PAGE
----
media interview

I have spent more than half my life surrounded by journalists – either working as a reporter for Maclean’s or in public relations. I love TV news, magazines, newspapers and the online world of news and information. One of the challenges I have (and so does my family) is that when I go on vacation, I want to watch the local news shows to see how they do things, see what they find newsworthy and find out what they are all about. Sometimes that can make the people with me cranky. (“Come on, let’s go to the beach!”)

Working with journalists is one of the things I like best about my job. Reporters, editor, producers, videographers and others in the news business are incredibly interesting and informed. They are great people to stand beside at cocktail parties because they have the best stories and are usually up on what is happening in the community, nationally and around the world. At AHA, we have strong, positive relationships with the majority of journalists that we have worked with over the years. Even in a challenging situation when a client is dealing with an issue or a crisis, good journalists want to get the story, get it right and to do a good job. We always approach any interaction with a journalist with the assumption that they have integrity and ethics. We respect what they do. Having said that, it’s also important to understand that they have a job to do and that they aren’t being paid to get your message out. They don’t work for you.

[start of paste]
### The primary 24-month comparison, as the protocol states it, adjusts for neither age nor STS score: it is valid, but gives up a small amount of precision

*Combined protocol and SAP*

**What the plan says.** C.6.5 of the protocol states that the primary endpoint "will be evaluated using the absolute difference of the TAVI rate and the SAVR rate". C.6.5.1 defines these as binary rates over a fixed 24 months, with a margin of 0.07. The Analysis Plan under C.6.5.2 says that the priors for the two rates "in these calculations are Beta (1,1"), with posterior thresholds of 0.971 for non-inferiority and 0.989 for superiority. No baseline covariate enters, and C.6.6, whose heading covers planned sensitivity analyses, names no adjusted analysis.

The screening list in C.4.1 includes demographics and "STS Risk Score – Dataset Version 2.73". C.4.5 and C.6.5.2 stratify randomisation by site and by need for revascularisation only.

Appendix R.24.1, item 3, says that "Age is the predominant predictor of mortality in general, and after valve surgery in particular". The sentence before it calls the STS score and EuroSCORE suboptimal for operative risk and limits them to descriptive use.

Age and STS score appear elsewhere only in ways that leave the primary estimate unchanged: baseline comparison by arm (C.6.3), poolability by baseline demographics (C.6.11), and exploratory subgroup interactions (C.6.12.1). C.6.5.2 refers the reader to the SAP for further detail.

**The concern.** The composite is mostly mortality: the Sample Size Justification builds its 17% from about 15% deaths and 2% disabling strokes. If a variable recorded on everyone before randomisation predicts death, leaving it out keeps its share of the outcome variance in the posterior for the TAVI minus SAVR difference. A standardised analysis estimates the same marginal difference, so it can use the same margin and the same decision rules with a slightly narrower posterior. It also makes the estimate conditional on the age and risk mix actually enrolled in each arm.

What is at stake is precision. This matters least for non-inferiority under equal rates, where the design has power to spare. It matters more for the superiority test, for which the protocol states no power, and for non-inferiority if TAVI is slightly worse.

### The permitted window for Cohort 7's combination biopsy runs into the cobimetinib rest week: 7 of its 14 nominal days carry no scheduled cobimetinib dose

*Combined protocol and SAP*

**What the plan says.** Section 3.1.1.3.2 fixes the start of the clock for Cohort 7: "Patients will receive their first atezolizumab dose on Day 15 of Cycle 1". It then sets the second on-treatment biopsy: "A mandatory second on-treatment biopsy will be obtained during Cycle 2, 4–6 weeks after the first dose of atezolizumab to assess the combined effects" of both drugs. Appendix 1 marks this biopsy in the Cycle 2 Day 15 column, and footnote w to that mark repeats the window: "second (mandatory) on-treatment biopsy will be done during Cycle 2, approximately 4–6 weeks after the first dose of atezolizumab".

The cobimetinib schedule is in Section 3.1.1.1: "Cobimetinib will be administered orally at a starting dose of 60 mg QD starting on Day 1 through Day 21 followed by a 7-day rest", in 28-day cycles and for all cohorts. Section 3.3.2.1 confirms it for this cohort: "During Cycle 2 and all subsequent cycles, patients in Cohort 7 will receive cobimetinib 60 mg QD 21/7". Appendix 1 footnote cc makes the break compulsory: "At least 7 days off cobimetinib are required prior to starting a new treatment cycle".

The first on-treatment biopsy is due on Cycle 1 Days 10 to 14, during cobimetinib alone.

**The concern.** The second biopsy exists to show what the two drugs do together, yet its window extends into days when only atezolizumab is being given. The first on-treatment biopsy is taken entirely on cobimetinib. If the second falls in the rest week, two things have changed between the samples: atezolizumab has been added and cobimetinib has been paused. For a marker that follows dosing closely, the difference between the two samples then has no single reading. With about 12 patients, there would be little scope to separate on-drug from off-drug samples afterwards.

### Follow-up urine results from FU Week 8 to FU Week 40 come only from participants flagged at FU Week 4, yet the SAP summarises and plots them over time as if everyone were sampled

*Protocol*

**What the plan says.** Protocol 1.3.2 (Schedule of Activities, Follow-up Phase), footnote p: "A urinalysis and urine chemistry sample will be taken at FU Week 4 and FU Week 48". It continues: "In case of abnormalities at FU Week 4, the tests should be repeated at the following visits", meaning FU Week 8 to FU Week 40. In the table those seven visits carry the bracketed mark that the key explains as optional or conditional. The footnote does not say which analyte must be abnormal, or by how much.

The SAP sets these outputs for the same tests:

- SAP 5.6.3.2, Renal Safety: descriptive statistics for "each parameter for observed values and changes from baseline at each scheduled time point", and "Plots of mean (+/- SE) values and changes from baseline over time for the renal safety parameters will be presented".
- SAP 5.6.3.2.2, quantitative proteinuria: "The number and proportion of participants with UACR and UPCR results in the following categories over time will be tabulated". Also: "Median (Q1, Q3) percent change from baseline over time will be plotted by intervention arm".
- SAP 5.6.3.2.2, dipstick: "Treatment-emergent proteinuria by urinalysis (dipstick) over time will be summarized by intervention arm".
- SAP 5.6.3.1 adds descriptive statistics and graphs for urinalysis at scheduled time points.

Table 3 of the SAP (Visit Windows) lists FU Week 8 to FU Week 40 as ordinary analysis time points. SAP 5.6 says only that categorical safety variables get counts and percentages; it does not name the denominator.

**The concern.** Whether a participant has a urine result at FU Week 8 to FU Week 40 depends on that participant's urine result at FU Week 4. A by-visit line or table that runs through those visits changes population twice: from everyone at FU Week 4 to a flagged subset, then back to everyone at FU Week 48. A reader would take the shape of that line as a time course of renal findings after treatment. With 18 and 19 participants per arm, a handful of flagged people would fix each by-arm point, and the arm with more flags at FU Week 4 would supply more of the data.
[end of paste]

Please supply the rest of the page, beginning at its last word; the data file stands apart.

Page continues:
When we provide media training for clients, we often talk about the different personality types of reporters and the different ways a journalist will ask a question. I recently read a great piece on about some different “types” of reporters; it’s worth a read.

The people that make their living asking questions are adept at getting answers – it’s their job and most of them are really good at it. They prepare for an interview and that’s why we believe our clients should also prepare when they agree to an interview. Working with the media can create positive outcomes, but not if you go into an interview unprepared. You wouldn’t go into any meeting unprepared and an interview is a very important meeting – one where what you say is recorded and printed or broadcast.

At AHA, we work with clients to make sure they are prepared. It’s about making the most of an opportunity to reach your target market.

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